A. Treatment Overview
After the infertility evaluation your consultant will have come to an understanding of the factors that may be preventing you from achieving pregnancy. Your treatment options will depend on the diagnosis made and the chances you have of conceiving with the different options available. Your consultant may suggest trying other methods for several months before turning to IVF. If the chances of pregnancy are very low or non-existent using these methods, then Assisted Reproductive Technology may be the best option. With older women IVF may be suggested as the optimal treatment, as their chance of success with other alternatives needs to be balanced with the impact of age on their fertility.
During the woman's natural menstrual cycle, a vaginal ultrasound is done to check for the presence of the developing follicle. Blood tests or urine tests are used to find when the surge of luteinizing hormone (LH) commences, which signals the beginning of ovulation. Occasionally an HCG injection is used to trigger maturation and ovulation of the egg instead of waiting for the natural hormone surge. The consultant will then advise you on when to have sexual intercourse. A post-coital test may also be scheduled for this cycle as part of the fertility evaluation.
Artificial insemination (AI)
This procedure can be performed during a natural cycle or with artificial hormonal stimulation. Usually an injection of HCG is given when follicle development has reached a certain stage. An appointment is made for the man to visit the laboratory and provide a sperm sample by masturbation. The sperm may be used un-prepared, or separated from the semen, washed and suspended in a salt solution. This preparation is then injected into the cervical mucus or directly into the uterine cavity (intra-uterine insemination - IUI). Artificial insemination may be used in cases of unexplained infertility, hostile cervical mucus, minor sperm abnormalities and male sexual disorders.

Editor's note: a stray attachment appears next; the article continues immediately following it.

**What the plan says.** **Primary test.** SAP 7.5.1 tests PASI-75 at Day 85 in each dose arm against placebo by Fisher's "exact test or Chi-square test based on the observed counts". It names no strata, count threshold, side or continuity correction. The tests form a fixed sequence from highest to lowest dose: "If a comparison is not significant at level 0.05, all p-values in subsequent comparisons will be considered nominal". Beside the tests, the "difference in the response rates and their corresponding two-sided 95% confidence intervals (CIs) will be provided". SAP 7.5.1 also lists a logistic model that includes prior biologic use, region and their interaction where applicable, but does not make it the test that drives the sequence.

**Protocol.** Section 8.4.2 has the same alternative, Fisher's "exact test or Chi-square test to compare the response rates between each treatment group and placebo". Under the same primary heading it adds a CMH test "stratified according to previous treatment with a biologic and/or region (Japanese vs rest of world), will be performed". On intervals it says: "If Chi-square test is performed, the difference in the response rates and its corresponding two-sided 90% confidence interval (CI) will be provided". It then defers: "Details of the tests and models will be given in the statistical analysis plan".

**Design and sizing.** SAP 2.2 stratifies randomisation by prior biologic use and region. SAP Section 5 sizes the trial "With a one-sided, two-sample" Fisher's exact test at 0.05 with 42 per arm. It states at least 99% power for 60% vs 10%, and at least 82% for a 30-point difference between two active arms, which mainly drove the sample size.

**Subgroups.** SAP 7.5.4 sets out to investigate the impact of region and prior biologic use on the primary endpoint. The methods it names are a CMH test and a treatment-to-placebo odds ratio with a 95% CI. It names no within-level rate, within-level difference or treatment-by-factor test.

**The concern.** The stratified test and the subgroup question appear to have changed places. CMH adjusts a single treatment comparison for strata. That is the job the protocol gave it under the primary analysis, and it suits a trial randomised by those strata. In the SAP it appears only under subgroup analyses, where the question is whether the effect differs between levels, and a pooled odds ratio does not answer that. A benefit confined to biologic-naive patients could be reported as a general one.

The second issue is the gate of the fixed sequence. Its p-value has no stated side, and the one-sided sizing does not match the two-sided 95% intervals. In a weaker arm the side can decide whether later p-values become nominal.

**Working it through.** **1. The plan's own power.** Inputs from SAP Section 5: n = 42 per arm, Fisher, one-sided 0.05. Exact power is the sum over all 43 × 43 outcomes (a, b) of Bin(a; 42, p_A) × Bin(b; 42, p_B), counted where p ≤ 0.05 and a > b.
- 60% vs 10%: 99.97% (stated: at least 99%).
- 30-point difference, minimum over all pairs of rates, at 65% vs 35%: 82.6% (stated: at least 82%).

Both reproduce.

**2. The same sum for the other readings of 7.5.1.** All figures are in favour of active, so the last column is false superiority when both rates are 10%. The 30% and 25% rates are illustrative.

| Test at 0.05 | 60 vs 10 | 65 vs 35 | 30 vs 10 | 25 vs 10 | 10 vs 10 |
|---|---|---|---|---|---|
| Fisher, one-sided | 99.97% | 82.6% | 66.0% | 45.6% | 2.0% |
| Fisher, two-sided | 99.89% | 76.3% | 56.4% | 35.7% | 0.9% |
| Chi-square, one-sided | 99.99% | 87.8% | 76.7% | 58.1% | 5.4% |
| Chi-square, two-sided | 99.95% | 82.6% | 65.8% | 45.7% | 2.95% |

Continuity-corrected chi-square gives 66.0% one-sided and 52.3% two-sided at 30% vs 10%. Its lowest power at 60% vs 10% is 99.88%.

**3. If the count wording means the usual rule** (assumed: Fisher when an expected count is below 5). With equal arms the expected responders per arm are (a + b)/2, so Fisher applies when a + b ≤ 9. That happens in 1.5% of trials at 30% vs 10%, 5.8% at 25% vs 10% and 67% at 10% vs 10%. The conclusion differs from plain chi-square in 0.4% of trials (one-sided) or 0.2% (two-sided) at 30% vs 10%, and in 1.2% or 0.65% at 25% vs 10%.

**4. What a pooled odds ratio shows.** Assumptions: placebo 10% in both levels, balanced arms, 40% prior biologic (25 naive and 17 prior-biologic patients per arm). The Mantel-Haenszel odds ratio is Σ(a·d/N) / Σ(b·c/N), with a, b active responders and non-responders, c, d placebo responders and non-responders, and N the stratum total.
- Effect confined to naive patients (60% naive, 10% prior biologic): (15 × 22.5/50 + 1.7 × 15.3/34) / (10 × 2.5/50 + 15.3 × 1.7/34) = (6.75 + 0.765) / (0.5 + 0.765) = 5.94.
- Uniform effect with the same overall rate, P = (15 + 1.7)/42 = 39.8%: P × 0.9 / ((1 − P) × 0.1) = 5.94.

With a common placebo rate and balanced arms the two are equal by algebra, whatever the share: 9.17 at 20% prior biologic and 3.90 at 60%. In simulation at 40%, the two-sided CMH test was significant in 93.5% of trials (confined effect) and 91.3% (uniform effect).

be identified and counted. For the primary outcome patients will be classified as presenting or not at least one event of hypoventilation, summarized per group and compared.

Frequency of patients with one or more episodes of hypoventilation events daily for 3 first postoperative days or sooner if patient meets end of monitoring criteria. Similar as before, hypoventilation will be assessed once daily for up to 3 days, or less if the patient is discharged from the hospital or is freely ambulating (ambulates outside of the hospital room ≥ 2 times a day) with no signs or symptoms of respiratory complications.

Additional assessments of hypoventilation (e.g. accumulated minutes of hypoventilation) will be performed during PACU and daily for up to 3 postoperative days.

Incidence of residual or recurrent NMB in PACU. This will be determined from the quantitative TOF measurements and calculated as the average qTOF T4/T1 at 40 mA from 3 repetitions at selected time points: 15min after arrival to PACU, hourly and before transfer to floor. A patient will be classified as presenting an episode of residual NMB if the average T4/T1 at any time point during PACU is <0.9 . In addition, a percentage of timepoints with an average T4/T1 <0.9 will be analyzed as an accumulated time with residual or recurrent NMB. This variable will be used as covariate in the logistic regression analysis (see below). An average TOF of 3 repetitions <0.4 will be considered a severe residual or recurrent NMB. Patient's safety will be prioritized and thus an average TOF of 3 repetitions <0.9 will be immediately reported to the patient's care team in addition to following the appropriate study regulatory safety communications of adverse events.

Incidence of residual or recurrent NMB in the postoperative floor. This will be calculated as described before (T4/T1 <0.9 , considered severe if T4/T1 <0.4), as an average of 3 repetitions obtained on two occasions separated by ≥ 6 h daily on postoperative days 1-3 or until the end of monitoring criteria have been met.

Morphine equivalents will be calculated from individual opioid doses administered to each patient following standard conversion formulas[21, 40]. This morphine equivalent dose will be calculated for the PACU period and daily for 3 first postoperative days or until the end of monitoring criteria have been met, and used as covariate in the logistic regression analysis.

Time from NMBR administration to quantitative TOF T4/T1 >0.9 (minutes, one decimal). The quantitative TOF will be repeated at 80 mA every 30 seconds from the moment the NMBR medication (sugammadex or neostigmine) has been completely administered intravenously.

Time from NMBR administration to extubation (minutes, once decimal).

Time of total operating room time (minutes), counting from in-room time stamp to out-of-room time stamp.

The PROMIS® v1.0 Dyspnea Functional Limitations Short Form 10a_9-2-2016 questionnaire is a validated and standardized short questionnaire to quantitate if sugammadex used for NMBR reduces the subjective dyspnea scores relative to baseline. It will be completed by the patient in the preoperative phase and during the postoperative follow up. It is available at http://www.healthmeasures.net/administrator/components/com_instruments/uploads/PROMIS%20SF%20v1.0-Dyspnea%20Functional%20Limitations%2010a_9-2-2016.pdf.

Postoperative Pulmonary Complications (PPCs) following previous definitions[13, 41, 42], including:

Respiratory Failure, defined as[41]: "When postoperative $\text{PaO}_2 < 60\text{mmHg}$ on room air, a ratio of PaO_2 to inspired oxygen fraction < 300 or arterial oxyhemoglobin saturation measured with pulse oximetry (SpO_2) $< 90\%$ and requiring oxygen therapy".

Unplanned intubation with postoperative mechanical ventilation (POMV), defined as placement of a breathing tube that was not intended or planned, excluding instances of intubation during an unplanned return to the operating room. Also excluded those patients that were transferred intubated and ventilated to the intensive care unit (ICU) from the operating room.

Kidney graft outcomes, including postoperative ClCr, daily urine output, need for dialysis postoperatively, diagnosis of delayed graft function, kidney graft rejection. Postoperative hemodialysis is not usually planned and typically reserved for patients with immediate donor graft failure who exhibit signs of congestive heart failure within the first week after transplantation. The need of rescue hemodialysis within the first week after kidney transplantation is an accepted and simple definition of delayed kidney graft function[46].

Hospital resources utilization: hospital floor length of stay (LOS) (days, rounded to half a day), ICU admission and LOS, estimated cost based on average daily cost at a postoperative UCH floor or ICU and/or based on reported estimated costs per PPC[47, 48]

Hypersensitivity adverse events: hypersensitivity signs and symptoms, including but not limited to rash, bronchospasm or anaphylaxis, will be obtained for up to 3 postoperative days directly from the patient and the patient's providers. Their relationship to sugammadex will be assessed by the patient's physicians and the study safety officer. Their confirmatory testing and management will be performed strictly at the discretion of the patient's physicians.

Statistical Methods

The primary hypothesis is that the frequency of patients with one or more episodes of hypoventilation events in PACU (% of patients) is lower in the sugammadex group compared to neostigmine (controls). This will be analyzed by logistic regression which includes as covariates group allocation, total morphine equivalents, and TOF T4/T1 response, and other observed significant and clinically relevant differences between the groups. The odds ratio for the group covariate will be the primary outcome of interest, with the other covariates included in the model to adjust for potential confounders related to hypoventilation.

Artificial insemination can also be done using donor sperm, either from an anonymous or a known sperm donor. Insemination with donor sperm is used when the husband does not produce sperm, when the sperm is of very poor quality or if there is a high risk of passing on genetic diseases. This is often abbreviated to DI - donor insemination. In this case, it is important to have explored all the issues involved with a counsellor beforehand, especially as the laws in relation to disclosure have recently changed.
Clomiphene citrate and artificial hormone preparations of follicle stimulating hormone (FSH) may be used to encourage the development of one or more follicles and thus more than one egg, during the woman's cycle. This process is known as ovulation induction if the woman is anovulatory, or super-ovulation she is already ovulating without treatment. Clomiphene may be used in conjunction with timed intercourse, or artificial insemination, to ensure that the sperm are introduced at exactly the right time. The cycle is monitored more closely than a natural cycle with vaginal ultrasounds and/or blood tests to check follicle development and observe hormone levels. HCG is used to trigger the process of ovulation.
There are side effects and risks associated with the use of fertility drugs. Clomiphene can have a negative effect on cervical mucus and the uterine lining. With these drugs there is also the risk of multiple pregnancy. About 10% with clomiphene citrate (most of which are twins) and up to 25-30% with FSH (this risk can be reduced to approximately 12% by using the home monitoring system for daily urine testing), or with frequent ultrasounds. Your consultant will monitor the number of follicles developing and discuss the options if there is a high risk of this.
Occasionally a couple may be converted to an IVF cycle if there are many follicles present. One or two embryos are then transferred and any surplus embryos that result can be frozen for later use.
Fertility drugs are generally used for women who have ovulation disorders due to hormonal imbalances or sometimes for couples when no cause of infertility can be found.
The diagnosis of tubal damage will usually have been made at laparoscopy.
In some cases, surgery to remove scar tissue (adhesiolysis) or to correct tubal damage (eg tubal anastomosis) will be recommended. Some types of tubal surgery may be performed through the laparoscope (adhesiolysis, salpingolysis), while other procedures (such as tubal anastomosis) may require an "open" operation using the operating microscope, known as microsurgery.
Where surgery has not resulted in successful pregnancy, or where damage to the tubes and other pelvic organs has been so severe as to make surgery unlikely to be successful, IVF becomes the treatment option with the best chance of success.